The NCAA Division I Council recommended Wednesday that all fall-sport athletes, regardless of how many games they play this academic year, receive an extra season of eligibility. The NCAA Board of Directors has to approve the recommendation before it goes into effect.
The council previously agreed that athletes who opted out or had their season cut short or canceled because of the novel coronavirus pandemic receive an extension of their eligibility clock and an additional season of eligibility if they participated in 50 percent or fewer of the NCAA’s maximum number of games in their given sport. The council, which includes athletic directors and other administrators, said in its statement that “more flexibility is warranted” and that all fall-sport athletes should have that relief.
Typically, athletes have five years to complete four seasons of eligibility. The council also recommended that athletes have an additional year to complete their eligibility.
If the board approves this recommendation, seniors who play in the 2020 season, or in a winter version of the season for the conferences that have postponed, could play another season in 2021. Those athletes who return for an extra season during the 2021-22 school year would not count toward the team’s scholarship limits.
The Division I Council made a similar decision for spring-sport athletes who had their seasons cut short by the coronavirus. For those athletes, the Indianapolis-based NCAA granted schools the ability to self-apply the waiver for additional eligibility, meaning schools could choose whether athletes would be able to return. Some universities did not allow any athletes to take advantage of the eligibility relief, usually citing financial concerns.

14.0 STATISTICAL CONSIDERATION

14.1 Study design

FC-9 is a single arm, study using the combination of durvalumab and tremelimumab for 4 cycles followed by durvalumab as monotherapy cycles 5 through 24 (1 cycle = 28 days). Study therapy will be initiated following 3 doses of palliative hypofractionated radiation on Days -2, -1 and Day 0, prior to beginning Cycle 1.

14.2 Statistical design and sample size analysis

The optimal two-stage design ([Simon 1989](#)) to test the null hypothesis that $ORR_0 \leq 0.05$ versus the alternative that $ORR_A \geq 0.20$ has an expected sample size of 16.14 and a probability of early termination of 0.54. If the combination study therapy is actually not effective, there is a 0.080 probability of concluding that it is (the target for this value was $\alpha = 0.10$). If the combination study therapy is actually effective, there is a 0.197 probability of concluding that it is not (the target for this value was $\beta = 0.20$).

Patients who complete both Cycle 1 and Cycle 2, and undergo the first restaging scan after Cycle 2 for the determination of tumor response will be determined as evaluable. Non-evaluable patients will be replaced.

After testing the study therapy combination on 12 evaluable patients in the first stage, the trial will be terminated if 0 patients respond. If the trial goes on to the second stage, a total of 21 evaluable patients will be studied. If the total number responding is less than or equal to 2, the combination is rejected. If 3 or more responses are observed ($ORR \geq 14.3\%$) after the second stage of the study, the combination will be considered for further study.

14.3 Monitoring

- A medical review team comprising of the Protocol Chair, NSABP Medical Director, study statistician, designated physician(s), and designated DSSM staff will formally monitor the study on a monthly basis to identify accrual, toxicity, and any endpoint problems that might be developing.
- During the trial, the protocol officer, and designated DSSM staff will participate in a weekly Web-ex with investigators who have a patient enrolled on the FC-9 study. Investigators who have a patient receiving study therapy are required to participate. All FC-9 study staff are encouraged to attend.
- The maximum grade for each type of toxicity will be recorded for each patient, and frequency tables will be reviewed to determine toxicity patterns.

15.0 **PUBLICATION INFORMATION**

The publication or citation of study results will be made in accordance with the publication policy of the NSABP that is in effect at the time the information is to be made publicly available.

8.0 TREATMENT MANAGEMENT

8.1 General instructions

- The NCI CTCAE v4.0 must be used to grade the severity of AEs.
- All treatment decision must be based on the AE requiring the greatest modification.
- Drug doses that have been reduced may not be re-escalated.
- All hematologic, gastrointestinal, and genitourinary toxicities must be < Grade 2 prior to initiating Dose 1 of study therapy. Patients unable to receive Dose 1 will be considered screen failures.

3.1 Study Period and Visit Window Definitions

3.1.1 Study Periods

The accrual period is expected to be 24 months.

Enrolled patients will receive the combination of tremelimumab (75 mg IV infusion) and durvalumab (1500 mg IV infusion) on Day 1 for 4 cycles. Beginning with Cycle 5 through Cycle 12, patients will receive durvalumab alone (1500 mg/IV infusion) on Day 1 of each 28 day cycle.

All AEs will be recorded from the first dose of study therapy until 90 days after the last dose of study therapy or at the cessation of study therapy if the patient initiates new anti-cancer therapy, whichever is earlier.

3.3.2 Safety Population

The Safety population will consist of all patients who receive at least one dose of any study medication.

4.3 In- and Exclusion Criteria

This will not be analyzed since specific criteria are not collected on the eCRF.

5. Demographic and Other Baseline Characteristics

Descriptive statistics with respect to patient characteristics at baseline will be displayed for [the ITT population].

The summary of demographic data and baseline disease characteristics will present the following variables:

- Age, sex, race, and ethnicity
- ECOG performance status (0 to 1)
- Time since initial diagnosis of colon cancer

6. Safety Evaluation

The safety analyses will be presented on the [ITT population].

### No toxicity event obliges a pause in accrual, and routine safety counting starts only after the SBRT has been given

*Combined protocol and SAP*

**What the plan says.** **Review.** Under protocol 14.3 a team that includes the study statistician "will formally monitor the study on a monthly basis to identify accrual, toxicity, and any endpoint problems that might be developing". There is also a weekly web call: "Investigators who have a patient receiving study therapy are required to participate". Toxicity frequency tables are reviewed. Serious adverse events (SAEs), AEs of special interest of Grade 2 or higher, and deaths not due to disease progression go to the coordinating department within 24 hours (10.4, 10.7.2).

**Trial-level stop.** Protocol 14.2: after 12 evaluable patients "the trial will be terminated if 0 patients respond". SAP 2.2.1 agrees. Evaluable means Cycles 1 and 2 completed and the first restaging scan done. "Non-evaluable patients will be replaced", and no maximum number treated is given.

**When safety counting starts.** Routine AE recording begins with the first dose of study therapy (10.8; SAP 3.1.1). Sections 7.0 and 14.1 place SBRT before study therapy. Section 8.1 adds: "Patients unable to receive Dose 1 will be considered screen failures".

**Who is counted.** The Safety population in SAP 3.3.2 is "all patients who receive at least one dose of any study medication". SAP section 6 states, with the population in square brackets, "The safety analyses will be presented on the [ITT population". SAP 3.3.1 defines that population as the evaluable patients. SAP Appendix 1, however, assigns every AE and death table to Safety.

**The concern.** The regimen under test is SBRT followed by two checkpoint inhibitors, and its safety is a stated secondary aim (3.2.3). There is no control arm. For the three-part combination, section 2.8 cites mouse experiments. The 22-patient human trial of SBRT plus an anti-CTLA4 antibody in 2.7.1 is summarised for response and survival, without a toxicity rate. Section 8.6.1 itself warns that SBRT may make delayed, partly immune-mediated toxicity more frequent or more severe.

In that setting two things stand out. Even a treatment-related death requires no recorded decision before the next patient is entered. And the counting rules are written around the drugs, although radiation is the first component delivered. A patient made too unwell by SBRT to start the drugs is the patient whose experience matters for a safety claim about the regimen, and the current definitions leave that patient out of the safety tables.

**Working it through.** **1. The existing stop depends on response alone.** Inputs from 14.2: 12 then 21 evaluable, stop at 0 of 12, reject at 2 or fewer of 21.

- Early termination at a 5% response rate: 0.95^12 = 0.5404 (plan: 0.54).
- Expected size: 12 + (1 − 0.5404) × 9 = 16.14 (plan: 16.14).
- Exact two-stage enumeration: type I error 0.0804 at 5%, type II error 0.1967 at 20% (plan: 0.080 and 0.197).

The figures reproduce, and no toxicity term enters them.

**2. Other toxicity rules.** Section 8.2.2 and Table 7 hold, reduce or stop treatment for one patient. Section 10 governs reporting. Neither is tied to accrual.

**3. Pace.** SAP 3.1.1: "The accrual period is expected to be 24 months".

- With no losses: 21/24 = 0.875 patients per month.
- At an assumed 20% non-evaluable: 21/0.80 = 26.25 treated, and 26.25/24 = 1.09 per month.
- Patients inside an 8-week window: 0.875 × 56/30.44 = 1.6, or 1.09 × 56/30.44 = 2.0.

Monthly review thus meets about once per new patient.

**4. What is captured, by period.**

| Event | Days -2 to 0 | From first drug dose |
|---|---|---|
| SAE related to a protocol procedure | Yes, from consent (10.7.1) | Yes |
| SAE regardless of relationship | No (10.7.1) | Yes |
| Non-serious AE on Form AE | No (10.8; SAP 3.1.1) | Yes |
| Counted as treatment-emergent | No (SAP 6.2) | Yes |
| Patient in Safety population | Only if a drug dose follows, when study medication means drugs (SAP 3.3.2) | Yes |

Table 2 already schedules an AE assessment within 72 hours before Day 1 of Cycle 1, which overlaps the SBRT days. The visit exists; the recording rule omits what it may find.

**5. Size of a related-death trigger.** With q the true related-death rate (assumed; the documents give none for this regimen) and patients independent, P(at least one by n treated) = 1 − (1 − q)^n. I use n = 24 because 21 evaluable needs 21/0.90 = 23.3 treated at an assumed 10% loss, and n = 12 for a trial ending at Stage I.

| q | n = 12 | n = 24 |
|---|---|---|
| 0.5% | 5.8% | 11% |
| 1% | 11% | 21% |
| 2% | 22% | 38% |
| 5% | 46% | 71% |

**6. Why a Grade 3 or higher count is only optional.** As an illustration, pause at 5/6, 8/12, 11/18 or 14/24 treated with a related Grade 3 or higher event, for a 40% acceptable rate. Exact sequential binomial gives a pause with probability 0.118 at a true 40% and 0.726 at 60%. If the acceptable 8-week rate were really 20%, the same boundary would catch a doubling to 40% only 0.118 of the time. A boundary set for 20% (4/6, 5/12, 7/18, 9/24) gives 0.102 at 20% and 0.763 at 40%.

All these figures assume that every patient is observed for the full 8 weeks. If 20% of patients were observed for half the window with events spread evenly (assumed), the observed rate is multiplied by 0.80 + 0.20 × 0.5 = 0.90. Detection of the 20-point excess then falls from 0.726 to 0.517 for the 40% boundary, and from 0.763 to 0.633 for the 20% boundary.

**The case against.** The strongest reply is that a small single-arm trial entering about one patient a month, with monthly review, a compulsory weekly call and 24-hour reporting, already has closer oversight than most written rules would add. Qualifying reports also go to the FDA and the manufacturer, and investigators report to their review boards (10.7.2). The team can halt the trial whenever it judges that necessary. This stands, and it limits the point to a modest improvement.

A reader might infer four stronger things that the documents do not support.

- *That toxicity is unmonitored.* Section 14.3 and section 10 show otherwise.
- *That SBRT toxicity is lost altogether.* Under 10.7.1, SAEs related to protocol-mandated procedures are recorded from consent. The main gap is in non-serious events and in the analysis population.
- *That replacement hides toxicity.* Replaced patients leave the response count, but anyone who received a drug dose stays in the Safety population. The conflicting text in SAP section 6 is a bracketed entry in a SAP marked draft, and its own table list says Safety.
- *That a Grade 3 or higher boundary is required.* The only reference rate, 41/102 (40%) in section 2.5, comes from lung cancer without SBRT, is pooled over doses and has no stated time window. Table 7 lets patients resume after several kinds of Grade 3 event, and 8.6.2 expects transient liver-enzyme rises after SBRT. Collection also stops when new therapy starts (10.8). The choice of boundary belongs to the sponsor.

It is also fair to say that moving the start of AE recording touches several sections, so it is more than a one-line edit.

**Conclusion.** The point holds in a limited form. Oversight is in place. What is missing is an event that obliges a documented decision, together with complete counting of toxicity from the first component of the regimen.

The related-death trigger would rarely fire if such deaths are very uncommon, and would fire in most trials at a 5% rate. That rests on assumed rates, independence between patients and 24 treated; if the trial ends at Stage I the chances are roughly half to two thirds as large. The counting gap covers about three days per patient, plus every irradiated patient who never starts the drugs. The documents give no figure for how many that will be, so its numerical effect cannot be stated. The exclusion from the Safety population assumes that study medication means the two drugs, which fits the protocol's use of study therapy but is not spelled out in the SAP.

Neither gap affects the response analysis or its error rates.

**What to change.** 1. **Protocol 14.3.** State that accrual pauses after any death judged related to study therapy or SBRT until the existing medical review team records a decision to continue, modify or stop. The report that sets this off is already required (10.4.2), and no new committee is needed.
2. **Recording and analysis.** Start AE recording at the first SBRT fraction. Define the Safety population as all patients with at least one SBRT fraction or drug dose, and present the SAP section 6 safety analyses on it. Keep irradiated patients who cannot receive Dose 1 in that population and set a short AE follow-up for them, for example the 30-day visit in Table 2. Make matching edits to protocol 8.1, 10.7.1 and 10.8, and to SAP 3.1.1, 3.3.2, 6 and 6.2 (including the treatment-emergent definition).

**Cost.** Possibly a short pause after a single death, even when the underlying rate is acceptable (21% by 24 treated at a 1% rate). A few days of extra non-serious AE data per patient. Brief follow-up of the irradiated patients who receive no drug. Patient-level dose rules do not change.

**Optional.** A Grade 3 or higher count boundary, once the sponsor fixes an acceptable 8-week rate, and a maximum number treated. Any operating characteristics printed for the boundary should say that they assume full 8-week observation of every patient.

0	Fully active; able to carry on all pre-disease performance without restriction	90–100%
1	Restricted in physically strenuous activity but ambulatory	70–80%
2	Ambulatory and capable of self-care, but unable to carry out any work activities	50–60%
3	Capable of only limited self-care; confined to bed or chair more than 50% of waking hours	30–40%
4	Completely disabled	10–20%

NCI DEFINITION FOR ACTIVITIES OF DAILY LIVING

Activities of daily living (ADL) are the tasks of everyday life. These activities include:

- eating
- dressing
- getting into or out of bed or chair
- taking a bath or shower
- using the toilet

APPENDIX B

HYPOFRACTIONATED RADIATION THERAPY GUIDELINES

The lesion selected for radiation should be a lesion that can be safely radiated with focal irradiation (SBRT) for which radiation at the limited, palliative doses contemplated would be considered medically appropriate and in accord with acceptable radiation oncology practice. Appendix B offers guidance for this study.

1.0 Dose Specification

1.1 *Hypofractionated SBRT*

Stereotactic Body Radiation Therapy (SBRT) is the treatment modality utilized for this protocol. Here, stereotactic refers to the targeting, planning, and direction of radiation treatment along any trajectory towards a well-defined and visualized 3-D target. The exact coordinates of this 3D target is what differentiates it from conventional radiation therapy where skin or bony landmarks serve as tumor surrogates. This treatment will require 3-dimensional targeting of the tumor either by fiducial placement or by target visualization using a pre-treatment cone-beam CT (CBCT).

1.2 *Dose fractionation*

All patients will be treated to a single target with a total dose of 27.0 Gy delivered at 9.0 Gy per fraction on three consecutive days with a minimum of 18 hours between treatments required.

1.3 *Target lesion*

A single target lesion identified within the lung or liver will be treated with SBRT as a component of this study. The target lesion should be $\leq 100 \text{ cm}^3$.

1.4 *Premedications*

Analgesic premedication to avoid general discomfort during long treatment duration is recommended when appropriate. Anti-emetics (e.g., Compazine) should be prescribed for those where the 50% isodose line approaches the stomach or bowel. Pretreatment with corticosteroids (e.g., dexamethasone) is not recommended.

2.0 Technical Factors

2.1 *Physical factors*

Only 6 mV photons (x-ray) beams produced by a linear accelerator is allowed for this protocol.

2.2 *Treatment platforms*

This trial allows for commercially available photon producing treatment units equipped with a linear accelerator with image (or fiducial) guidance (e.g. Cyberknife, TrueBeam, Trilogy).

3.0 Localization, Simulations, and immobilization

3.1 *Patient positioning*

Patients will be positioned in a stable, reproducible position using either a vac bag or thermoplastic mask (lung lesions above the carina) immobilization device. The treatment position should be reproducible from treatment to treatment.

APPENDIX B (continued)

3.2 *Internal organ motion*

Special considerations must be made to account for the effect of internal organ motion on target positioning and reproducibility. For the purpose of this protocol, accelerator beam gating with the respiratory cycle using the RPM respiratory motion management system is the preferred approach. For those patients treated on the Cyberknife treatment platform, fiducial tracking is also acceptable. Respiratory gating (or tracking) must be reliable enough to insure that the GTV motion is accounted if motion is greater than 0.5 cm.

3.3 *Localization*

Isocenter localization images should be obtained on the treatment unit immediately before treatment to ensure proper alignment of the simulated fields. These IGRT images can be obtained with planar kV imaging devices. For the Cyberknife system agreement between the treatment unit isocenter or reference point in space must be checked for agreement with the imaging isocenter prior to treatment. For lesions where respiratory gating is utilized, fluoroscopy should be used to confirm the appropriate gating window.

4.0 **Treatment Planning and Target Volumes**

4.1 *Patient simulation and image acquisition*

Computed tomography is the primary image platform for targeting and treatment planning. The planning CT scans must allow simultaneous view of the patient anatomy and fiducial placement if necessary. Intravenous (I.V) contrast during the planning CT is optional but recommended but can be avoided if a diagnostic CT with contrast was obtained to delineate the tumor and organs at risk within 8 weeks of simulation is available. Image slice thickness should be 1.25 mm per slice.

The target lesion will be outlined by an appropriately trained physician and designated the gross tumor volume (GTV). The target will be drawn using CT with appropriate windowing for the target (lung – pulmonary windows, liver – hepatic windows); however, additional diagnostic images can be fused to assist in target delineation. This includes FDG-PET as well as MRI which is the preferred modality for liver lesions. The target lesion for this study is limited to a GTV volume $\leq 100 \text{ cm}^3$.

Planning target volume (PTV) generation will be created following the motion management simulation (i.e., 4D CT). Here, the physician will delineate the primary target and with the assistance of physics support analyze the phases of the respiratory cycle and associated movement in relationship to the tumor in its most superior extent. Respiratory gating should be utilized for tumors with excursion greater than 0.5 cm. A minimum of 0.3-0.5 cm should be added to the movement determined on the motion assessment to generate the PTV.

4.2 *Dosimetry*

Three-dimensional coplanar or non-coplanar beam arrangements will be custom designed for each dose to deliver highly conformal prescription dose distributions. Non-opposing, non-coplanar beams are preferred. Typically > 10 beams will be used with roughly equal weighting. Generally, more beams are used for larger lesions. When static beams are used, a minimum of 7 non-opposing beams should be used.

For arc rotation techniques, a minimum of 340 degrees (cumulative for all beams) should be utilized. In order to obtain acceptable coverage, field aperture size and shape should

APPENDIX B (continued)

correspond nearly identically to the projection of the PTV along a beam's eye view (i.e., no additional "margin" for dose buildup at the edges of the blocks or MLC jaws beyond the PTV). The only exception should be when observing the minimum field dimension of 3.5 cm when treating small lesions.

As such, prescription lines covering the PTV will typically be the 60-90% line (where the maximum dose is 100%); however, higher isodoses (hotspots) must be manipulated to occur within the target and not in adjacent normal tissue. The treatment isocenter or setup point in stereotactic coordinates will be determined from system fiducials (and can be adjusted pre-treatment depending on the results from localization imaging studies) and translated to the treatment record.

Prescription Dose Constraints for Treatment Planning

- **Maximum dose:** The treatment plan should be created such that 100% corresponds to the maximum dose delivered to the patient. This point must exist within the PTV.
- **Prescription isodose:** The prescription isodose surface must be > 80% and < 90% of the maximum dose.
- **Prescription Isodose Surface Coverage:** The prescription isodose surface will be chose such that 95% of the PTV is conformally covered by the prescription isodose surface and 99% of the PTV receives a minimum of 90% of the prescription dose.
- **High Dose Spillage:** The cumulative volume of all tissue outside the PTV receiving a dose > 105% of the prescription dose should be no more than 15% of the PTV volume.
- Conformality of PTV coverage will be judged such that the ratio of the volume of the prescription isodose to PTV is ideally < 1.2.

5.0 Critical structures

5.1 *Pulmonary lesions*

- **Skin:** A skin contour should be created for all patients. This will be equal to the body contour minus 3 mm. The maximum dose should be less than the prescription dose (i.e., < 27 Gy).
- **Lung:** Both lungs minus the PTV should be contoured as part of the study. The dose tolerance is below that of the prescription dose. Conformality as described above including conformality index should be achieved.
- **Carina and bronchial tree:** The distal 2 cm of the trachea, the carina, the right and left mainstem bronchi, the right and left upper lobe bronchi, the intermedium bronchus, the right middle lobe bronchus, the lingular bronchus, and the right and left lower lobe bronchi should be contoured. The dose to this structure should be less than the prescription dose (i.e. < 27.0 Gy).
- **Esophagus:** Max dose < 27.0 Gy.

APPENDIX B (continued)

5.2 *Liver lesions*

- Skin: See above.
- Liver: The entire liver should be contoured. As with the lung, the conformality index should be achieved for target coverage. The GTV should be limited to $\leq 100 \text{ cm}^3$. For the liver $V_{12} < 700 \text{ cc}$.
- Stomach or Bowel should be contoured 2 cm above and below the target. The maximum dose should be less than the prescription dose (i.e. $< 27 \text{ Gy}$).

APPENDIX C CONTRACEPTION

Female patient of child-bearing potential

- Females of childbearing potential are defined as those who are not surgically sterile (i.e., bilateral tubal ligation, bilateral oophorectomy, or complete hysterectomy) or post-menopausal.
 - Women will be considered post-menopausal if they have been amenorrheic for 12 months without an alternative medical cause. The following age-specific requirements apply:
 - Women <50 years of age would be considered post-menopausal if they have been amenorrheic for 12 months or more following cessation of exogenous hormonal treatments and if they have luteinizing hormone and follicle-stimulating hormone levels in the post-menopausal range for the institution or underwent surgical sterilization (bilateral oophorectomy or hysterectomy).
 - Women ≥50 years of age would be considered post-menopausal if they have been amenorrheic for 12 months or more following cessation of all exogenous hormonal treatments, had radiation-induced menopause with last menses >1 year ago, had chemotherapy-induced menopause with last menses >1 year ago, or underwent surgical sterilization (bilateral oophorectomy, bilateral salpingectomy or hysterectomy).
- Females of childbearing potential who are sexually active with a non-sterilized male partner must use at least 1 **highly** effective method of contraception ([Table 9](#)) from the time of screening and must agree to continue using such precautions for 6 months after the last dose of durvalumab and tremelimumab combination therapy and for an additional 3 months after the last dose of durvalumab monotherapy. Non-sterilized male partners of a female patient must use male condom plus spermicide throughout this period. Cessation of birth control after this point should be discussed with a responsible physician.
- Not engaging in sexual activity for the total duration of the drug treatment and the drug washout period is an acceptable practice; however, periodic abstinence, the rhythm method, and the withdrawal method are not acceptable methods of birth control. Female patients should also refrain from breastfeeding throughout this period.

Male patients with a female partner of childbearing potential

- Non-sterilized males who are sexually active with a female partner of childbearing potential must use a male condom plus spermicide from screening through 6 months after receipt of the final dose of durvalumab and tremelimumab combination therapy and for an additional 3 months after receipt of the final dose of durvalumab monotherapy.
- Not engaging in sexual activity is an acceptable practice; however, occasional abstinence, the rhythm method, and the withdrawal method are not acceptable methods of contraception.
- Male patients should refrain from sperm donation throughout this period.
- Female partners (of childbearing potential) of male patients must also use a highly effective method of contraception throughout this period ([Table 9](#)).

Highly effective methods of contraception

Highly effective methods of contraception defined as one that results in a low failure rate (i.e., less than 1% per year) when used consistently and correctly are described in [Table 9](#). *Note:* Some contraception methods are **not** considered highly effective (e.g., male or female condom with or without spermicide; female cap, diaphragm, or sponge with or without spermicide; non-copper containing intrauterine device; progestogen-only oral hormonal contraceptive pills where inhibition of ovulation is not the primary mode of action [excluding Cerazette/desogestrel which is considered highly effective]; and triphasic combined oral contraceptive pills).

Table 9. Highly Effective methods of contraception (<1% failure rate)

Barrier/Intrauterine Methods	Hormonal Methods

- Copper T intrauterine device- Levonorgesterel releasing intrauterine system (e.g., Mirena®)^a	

The council also recommended that all Division I fall championships move to the spring “if they can be conducted safely and in accordance with federal, state and local health guidelines,” the statement said. The NCAA canceled those championship events last week. Many conferences had already postponed fall sports and the Board of Governors required that at least 50 percent of schools participate in a season for a championship to be held.
Six conferences—the SEC, ACC, Big 12, Sun Belt Conference, American Athletic Conference and Conference USA—are still planning to play fall sports. While the NCAA does not control the College Football Playoff, the championships for every other fall sport will not take place as scheduled. The council’s statement said that Division I oversight committees are working on developing models for these fall championships held in the spring.
“We continue to be committed to providing opportunities wherever possible,” M. Grace Calhoun, the Division I Council chair and the athletic director at the University of Pennsylvania, said in a statement. “We know how much our student-athletes value these championship opportunities and will continue to exert maximum flexibility to sponsor them.”
The council adopted the football oversight committee’s recommendation to allow a hybrid practice model for teams that plan to play in the winter or spring. Those programs will be allowed 12 hours of athletics activity per week, with five hours of on-field, no-contact work and seven hours of strength and conditioning and meetings. Those limits begin Monday and run through Oct. 4. The committee will later determine how much football players can practice and work out through the rest of the fall semester.